Our Sustainability Commitment

“Sustainability is embedded in all we do, from our human resources policies and corporate governance to the planning, construction and operations of our properties.”

– Robert S. Taubman

A letter from the Chairman, President & CEO

Throughout our history, Taubman properties have been developed and managed with a long view. We want every Taubman center to be welcomed as good neighbors, vibrant employment centers and preferred shopping, dining and entertainment destinations in the communities they serve. Achieving this acceptance requires a deep respect for people, the environment and the needs of generations to come.

Sustainability is embedded in all we do, from our policies and corporate governance to the design, construction and operations of our centers. In ways large and small, Taubman associates work to minimize our impact on the environment, while increasing the positive role we play in markets throughout the United States.

As members of the National Association of Real Estate Investment Trusts, the International Council of Shopping Centers and the Urban Land Institute, we actively participate in the sustainability initiatives of the retail real estate industry. We also are proud of our Global Real Estate Sustainability Benchmark (GRESB) performance, from which we have earned both Green Star and Five Star recognition, since 2016.

To learn more about our sustainability priorities, programs and progress, please click here to read our 2018 Sustainability Report.

Robert S. Taubman
Chairman, President & CEO


As part of our Enterprise Energy Management system, a robust metering platform allows for precise tracking and measurement of energy saving initiatives, enabling us to make the most efficient use of our investments.

Our Sustainability Goals

The material impacts our shopping centers have on the environment fall into four primary categories: energy use, water consumption, greenhouse gas emissions and waste handling. We have set goals to reduce our use of energy and water, reduce greenhouse gas emissions and increase our recycling efforts. Our commitment is to meet or exceed the following goals:

Reduction in Energy Consumption Goals

From a 2013 baseline, reduce consumption by:

Renewable Energy Goal

Achieve a level of use from renewable energy sources.

Reduction in Water Consumption Goal

From a 2015 baseline, reduce consumption by:

Reduction in Greenhouse Gas Goals

From a 2014 baseline, reduce controllable Scope 1 and Scope 2 greenhouse gas emissions by:

Waste Diversion Goals

We have set diversion targets of:


In 2018, Taubman corporate and shopping center associates volunteered their time to a variety of worthy causes through Taubman Community Outreach Program (TCOP) and the company’s yearly Volunteer Day. Efforts included fighting blight near Detroit-area schools, feeding the homeless, collecting cereal for children, volunteering at animal shelters, donating clothes for professionals in need and a variety of other activities. In addition, the company and its centers make monetary donations to a variety of causes across the country.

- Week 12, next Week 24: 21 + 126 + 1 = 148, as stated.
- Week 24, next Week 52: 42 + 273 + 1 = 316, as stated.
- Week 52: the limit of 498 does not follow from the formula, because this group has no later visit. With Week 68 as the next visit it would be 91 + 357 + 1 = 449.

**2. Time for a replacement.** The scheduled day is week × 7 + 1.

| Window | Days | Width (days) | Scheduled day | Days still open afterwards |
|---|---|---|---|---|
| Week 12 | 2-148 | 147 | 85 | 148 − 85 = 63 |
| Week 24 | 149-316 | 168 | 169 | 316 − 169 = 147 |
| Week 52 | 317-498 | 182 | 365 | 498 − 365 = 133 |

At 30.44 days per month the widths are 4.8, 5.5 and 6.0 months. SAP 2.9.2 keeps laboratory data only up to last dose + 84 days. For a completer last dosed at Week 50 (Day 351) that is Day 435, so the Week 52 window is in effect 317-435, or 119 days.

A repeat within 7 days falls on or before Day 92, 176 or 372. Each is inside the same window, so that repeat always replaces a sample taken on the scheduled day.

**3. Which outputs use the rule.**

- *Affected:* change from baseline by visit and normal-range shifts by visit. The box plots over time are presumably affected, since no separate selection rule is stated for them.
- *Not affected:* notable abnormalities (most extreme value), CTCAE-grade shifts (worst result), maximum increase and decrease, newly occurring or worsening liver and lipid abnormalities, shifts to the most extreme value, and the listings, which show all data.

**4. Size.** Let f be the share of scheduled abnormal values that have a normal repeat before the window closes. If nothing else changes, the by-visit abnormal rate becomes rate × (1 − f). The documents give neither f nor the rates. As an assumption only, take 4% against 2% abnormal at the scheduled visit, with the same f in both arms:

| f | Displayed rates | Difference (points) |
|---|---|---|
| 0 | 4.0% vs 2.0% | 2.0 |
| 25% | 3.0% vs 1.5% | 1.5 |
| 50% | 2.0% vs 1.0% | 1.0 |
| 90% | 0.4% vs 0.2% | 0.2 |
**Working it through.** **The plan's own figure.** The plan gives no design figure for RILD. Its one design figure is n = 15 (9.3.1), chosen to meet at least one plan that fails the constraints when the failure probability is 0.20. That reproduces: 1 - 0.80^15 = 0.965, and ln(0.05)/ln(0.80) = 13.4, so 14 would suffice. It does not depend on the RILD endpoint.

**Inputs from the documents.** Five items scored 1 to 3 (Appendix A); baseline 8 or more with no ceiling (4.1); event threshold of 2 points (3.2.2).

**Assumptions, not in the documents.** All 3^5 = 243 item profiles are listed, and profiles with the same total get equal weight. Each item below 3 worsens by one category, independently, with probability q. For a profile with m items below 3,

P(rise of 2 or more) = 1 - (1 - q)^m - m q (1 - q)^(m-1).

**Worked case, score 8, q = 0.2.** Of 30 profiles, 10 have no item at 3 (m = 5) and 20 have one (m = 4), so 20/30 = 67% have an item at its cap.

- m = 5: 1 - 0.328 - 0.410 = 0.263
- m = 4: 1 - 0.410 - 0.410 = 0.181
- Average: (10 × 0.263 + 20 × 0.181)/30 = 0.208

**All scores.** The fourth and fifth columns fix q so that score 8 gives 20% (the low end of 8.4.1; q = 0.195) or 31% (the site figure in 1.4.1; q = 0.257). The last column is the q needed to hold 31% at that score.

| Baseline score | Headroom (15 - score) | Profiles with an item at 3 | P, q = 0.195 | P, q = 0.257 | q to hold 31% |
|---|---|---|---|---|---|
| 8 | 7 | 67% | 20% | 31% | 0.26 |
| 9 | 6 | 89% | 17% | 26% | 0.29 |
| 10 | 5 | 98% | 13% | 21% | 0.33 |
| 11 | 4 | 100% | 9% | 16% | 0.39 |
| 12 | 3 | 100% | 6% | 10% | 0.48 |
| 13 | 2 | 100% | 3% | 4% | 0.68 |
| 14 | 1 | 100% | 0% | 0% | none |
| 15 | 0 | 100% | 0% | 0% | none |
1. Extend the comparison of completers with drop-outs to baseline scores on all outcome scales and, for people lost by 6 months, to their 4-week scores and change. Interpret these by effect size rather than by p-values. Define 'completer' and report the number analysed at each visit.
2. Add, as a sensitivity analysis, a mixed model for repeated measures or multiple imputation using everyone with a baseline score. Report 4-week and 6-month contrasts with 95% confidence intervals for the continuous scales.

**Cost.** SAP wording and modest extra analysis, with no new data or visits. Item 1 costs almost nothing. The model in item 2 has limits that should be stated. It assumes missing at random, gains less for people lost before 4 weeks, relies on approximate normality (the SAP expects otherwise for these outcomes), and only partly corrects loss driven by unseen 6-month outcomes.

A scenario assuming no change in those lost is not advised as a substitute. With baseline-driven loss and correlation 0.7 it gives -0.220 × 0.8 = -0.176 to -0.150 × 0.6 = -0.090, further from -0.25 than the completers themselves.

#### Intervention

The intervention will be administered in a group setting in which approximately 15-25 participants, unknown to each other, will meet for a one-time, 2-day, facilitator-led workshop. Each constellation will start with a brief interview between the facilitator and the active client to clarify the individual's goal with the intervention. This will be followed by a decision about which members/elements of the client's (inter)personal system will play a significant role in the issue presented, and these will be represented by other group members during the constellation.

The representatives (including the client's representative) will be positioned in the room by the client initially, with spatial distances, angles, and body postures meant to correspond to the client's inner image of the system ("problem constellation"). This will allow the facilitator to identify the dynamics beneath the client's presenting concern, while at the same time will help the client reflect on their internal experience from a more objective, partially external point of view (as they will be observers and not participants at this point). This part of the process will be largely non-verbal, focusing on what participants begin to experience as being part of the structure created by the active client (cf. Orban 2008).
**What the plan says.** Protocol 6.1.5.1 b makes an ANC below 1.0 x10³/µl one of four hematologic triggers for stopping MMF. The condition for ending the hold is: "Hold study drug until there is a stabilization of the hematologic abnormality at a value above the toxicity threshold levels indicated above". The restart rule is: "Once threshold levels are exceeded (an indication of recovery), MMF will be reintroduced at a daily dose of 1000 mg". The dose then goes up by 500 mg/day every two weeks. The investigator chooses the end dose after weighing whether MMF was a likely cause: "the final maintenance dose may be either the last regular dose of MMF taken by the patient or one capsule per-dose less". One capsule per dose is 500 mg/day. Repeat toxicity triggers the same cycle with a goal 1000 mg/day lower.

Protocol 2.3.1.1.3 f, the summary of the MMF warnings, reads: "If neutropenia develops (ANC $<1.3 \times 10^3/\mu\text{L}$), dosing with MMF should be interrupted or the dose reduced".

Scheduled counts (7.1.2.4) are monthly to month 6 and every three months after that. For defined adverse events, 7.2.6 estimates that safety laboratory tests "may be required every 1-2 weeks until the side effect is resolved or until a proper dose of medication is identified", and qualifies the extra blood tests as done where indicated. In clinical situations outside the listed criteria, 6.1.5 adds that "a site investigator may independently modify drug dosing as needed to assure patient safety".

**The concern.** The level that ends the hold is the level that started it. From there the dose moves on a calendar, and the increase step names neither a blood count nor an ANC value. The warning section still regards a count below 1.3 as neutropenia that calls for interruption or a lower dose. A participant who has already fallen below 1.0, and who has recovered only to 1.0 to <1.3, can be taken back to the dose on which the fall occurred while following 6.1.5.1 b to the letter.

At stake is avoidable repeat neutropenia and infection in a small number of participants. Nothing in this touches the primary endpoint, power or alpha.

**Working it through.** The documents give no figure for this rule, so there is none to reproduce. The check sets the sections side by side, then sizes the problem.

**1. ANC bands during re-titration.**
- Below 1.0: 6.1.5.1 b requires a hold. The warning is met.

The Commitment of Our People

Our people are the heart of Taubman’s sustainability initiatives. Their efforts and innovations keep us on track to fulfill our commitments and achieve our goals. Our sustainability story is best told through their stories.

Solar Panels Generate Clean, Renewable Energy
at The Mall at Short Hills

Jamie Cox
General Manager, The Mall at Short Hills

There’s a new look to the roofline of The Mall at Short Hills. Capturing the rays of the sun atop portions of the shopping center’s roofs and parking decks are fields of gleaming solar panels. The 3.5-megawatt (MW) installation, completed in 2018, is generating enough energy to power 50 percent of the mall’s common-area heating, cooling and lighting. That’s equivalent to handling the annual energy usage of 510 homes.

“We’re committed to operating our center in a sustainable manner,” said Jamie Cox, general manager. “The clean, renewable energy we’re generating from the 8,933 state-of-the-art photovoltaic panels here on our property advances our goal to be best-in-class in utilizing renewable resources and protecting our environment.”

On the top, open-air level of the parking decks, new steel structures 16-20 feet high support canopies of solar panels. No parking capacity was lost with the installation. And thanks to support from Jersey Central Power & Light and the State of New Jersey’s Solar Renewable Energy Credits program, the center’s investment costs should be recovered in just a few years.

“In 2013, as part of our Smart Building initiative, we installed a fiber optic infrastructure throughout the center to help us effectively monitor, analyze and adjust all our energy systems in real time,” said Cox. “And last year we completed our conversion to efficient LED lighting in the interior common areas and on all the exterior light poles. Since 2013 we have been able to reduce our annual energy use in those areas by more than 20 percent.”

The Mall at Short Hills’ selection of luxury, fashion retailers rivals the offerings of its nearby neighbor to the east, New York City. “We’re located in the heart of a very sophisticated market, and our customers are savvy when it comes to sustainability,” said Cox. “They’ve made responsible energy-use a part of their lives and expect the same from us. We’ve gotten a lot of encouragement and compliments on our ongoing recycling and energy management programs. The new solar installation is the latest and most visible demonstration of that commitment.”